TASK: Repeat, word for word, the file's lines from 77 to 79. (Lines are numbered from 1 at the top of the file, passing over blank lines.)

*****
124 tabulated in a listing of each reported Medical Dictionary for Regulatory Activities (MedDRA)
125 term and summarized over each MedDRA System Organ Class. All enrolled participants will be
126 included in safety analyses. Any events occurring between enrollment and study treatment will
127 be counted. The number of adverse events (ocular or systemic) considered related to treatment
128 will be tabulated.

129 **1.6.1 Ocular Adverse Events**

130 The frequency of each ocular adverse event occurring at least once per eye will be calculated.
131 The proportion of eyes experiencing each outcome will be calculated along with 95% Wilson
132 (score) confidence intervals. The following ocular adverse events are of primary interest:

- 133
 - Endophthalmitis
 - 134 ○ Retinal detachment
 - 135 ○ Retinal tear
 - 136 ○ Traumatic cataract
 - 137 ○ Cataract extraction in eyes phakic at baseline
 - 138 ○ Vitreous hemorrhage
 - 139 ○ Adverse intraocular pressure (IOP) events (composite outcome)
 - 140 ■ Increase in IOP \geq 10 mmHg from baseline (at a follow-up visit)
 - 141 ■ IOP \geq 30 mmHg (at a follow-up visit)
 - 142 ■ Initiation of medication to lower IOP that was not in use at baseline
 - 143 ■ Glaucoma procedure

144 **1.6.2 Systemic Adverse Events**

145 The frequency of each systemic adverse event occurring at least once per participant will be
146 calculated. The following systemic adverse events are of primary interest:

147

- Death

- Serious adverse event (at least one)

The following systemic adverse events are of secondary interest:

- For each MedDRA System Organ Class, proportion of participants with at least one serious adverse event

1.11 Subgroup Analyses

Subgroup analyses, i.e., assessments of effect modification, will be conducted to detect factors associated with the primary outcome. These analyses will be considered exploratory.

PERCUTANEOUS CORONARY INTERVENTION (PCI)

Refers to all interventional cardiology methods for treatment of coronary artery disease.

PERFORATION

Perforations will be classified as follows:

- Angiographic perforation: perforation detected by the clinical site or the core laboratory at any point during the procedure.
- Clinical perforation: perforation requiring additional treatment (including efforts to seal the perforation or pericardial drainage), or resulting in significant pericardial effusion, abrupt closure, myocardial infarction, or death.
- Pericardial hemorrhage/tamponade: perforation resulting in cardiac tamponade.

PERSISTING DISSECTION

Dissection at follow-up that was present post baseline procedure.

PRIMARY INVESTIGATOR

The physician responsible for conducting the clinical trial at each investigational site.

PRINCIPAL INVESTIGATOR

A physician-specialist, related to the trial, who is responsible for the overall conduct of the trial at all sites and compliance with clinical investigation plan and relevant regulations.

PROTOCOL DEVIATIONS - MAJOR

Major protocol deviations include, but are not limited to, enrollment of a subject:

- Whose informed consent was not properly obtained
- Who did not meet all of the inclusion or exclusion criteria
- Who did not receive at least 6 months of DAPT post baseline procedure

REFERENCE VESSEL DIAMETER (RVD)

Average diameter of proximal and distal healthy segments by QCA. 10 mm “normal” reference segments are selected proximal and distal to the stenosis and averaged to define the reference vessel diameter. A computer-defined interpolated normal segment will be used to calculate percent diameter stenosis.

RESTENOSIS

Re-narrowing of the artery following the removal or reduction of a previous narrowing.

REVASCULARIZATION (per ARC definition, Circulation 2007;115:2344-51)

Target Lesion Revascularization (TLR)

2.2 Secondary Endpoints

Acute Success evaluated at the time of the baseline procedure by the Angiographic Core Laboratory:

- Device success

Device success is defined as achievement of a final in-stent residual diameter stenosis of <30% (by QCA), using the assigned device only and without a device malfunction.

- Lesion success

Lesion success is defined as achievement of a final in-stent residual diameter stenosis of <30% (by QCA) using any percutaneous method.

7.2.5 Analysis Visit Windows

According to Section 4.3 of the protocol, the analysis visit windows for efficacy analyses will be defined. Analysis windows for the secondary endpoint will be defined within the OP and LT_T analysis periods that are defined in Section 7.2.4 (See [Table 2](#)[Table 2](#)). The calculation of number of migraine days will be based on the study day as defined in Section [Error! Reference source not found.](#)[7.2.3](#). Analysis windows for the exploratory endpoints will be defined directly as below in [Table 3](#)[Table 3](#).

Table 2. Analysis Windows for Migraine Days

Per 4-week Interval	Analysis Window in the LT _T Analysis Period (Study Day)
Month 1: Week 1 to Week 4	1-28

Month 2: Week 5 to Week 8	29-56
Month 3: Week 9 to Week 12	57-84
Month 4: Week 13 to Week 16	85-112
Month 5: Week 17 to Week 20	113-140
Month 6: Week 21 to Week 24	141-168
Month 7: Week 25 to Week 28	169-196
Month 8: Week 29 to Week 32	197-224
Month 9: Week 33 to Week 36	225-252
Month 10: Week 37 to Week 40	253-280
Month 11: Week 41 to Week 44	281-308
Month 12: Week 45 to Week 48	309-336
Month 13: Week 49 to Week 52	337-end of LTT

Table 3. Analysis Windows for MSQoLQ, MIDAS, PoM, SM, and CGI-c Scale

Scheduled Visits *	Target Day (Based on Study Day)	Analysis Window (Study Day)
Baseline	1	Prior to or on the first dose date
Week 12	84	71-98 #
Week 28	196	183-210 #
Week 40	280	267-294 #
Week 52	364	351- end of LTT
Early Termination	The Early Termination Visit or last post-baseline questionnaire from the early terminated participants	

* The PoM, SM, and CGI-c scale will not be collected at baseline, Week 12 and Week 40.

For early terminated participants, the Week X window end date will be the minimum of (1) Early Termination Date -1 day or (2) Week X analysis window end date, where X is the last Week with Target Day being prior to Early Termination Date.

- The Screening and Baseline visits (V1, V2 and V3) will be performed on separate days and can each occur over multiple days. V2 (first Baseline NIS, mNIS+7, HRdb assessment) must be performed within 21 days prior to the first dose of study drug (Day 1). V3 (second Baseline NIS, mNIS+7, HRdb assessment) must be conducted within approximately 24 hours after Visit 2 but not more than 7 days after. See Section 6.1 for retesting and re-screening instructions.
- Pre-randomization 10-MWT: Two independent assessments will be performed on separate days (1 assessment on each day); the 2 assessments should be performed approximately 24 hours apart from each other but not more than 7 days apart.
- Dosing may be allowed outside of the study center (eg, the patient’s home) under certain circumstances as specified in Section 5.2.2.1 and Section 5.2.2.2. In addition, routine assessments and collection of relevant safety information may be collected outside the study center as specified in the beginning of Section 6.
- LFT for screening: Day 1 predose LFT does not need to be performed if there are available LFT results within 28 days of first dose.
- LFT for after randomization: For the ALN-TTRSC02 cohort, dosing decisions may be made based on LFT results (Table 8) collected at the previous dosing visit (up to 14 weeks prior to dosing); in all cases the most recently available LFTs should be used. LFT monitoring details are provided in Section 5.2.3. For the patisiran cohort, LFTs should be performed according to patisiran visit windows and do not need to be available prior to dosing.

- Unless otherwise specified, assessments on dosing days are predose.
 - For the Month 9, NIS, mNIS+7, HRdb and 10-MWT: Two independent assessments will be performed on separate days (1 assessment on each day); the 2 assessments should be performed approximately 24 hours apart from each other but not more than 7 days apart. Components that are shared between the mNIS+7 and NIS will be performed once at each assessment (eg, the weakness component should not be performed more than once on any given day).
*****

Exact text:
Month 12: Week 45 to Week 48	309-336
Month 13: Week 49 to Week 52	337-end of LTT

Table 3. Analysis Windows for MSQoLQ, MIDAS, PoM, SM, and CGI-c Scale